Plenty of ads posted at job classified across newspapers and online job portals in the Philippines blatantly state the age boundary of applicants to qualify for a post.
While the country is extremely sensitive about racial discrimination like the Montreal–Philippines cutlery controversy, a planned ban on the hiring of Filipino maids in Hong Kong or when a celebrity doesn’t want to tan because ‘she would look like a Filipino,’ it’s a different story in the workplace. Applicants are filtered at the door; one must be below a certain age to get through an interview. And even when age isn’t mentioned in the ad, interviewers
It’s not like nobody has thought of ending age discrimination in the Philippine workplace. In 2013, Senator Pia Cayetano filed Senate Bill no. 29 which seeks to eliminate age discrimination but so far no hearing has been set yet. Meanwhile, the exodus of Filipino workers going abroad continues. About 3,000 Filipinos leave the country every day, formally adding to the growing list of so-called overseas Filipino workers (OFW). Although working abroad has its benefits but mostly it’s for economic reasons. By the time a worker steps into a foreign land, his or her family in the Philippines becomes vulnerable to various forms of challenges that could break the family apart when unattended properly.
As a basic unit of society, the family should become a focus of the government’s efforts in its quest to establish a healthy, prosperous country. Yet this aim gets set aside in favor of the financial windfall OFWs bring to the country. While it’s right to call Filipino workers abroad as heroes, it’s also unfair for them to sacrifice time with family just because a local employer told them they’re unqualified because of age. Or to put a euphemism to it, they’re told they’re overqualified for the job they applied for. Getting jobs should be about qualifications to do the job, regardless of age. No wonder the elderly population in places like Hong Kong or Singapore are empowered and prove their worth in society as they continue to get employment offers. In contrast, in the Philippines the elderly are relegated to the corner, getting all sorts of ailments.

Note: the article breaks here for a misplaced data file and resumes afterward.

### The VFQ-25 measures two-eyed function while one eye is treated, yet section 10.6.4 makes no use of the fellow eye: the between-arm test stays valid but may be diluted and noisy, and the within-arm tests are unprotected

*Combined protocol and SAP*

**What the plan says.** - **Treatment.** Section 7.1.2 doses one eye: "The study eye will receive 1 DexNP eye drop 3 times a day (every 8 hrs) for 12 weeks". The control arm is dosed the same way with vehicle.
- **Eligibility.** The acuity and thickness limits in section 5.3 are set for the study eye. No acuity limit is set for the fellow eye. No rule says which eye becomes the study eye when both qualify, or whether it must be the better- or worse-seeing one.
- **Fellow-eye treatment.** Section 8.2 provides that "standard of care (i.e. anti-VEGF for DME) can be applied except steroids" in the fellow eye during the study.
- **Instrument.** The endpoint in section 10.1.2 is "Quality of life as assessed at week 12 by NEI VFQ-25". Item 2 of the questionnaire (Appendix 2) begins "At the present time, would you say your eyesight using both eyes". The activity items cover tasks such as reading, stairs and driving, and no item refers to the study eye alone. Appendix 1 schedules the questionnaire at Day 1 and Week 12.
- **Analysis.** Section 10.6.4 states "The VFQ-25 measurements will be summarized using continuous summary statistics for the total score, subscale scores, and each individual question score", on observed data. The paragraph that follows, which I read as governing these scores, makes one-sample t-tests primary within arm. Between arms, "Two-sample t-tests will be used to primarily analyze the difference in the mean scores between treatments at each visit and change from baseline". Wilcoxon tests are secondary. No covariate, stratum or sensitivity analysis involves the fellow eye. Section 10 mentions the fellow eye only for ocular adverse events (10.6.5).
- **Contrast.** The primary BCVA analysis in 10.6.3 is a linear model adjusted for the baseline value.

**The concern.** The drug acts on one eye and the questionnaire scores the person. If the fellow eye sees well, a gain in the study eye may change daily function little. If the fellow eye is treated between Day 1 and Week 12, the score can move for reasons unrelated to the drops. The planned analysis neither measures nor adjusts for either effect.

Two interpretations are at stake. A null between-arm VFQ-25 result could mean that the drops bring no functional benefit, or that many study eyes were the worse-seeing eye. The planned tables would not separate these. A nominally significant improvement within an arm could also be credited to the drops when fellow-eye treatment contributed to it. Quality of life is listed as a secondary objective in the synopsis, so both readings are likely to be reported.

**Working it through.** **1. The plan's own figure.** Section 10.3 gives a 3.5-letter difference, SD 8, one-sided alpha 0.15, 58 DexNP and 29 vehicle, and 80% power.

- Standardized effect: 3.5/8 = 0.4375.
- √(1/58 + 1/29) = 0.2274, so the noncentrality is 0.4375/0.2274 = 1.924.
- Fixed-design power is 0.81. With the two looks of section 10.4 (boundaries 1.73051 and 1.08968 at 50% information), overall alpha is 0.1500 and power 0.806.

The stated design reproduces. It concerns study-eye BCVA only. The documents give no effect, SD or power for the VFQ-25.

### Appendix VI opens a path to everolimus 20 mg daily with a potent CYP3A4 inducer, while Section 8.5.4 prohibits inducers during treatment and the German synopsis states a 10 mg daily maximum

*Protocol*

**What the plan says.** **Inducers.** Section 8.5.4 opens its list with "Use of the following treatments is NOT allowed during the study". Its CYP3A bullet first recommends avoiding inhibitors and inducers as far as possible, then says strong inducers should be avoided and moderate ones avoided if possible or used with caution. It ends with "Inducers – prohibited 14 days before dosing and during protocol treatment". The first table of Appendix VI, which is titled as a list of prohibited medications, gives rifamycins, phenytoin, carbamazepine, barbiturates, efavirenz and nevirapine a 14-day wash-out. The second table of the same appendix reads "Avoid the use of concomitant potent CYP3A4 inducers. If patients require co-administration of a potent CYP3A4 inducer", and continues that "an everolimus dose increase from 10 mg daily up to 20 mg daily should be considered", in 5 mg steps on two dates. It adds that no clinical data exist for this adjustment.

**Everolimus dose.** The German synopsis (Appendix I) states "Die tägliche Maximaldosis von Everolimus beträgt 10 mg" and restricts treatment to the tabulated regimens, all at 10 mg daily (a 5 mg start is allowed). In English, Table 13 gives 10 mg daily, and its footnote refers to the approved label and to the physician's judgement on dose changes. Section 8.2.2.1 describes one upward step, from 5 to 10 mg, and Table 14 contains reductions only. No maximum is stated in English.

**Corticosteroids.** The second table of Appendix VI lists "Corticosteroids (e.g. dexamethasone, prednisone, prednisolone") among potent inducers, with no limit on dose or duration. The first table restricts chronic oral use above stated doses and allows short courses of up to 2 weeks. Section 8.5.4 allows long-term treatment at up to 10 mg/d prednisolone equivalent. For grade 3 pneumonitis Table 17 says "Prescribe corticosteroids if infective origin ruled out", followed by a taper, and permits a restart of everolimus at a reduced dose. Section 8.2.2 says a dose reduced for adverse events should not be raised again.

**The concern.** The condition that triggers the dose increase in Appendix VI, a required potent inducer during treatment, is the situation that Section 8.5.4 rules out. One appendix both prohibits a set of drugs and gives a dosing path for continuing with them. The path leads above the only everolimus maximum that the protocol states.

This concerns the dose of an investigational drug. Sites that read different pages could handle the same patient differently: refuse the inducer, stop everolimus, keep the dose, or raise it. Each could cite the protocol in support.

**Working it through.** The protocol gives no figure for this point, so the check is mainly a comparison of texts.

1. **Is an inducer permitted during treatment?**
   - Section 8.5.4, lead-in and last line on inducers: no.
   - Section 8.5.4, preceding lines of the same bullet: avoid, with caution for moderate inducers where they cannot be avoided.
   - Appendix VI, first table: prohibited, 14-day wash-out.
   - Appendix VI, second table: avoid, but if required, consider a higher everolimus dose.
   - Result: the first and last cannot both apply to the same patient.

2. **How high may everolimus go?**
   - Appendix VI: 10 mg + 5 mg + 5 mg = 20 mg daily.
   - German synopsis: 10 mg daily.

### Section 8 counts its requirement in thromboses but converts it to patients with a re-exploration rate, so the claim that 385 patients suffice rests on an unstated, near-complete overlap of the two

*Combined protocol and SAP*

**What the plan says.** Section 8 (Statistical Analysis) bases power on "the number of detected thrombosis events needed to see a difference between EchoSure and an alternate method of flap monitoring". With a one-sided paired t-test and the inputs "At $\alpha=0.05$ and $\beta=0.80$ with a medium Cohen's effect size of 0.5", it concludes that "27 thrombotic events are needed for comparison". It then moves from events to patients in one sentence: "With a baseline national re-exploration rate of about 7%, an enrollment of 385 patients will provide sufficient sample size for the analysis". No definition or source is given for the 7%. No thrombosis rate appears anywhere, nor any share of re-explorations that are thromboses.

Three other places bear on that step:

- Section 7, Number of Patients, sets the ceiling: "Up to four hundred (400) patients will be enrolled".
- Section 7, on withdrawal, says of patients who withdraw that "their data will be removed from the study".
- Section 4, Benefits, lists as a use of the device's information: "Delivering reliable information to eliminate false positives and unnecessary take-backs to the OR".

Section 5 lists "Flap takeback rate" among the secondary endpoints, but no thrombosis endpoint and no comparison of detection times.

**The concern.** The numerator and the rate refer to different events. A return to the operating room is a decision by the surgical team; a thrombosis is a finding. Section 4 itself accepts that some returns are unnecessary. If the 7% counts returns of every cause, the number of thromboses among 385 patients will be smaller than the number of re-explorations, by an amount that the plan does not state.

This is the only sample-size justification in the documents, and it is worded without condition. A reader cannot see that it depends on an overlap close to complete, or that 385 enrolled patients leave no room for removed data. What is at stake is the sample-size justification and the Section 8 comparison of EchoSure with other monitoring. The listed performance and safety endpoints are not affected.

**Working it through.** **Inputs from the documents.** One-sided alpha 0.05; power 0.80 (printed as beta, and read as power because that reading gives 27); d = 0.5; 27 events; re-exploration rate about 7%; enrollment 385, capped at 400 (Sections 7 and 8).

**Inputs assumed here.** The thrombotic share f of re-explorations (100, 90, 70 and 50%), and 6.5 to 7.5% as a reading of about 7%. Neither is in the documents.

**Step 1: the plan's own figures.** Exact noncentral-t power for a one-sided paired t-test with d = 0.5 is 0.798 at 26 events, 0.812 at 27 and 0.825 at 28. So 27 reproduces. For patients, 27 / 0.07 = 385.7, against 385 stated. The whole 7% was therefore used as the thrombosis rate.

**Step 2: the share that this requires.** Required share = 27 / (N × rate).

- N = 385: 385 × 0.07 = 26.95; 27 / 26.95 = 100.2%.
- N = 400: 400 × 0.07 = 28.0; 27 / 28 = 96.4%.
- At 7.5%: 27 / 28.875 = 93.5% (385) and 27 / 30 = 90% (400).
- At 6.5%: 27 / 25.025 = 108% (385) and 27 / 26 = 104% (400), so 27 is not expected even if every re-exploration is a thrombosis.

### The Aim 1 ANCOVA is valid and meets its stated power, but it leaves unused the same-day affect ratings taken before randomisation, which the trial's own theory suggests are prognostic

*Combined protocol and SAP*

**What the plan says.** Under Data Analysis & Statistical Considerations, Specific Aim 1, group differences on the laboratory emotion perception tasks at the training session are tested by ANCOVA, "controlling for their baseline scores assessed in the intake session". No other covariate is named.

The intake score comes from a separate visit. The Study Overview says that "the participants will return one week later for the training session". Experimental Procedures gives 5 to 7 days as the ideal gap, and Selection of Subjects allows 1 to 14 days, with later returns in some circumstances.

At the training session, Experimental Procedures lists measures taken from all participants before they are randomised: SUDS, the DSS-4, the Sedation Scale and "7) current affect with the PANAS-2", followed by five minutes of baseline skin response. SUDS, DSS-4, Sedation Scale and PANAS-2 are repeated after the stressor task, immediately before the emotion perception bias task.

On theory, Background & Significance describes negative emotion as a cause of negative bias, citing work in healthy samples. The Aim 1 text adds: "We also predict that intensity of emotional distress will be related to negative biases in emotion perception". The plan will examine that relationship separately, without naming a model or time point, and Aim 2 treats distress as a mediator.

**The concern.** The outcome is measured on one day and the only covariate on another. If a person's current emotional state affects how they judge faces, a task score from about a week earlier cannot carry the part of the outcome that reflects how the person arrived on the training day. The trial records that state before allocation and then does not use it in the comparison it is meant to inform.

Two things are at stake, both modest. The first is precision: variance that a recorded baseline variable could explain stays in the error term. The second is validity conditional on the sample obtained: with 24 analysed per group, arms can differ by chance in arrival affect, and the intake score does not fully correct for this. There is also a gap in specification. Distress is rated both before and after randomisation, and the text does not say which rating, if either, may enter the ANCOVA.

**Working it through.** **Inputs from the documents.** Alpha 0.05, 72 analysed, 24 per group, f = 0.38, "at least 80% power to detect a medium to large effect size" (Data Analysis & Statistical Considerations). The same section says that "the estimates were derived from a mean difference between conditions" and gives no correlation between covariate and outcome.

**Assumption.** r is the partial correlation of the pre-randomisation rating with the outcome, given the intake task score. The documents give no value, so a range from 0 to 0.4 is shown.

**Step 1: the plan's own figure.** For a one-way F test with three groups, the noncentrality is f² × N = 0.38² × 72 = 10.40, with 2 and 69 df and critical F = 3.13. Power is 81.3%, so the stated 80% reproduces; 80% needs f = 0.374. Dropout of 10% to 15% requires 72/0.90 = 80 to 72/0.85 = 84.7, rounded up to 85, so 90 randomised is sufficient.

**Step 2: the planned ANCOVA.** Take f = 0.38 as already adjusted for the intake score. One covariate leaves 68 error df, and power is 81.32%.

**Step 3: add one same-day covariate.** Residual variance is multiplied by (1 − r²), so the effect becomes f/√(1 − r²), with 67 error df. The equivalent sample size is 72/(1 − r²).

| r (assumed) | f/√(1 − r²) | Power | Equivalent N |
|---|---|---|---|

Apparently, there are more pressing issues lawmakers are busy attending to and can’t find time to review a proposed law to ban age discrimination.
So we as citizens should not wait and be proactive in pushing the government to pass the law against age discrimination in the Philippines and help our country cultivate a culture of respect and equality.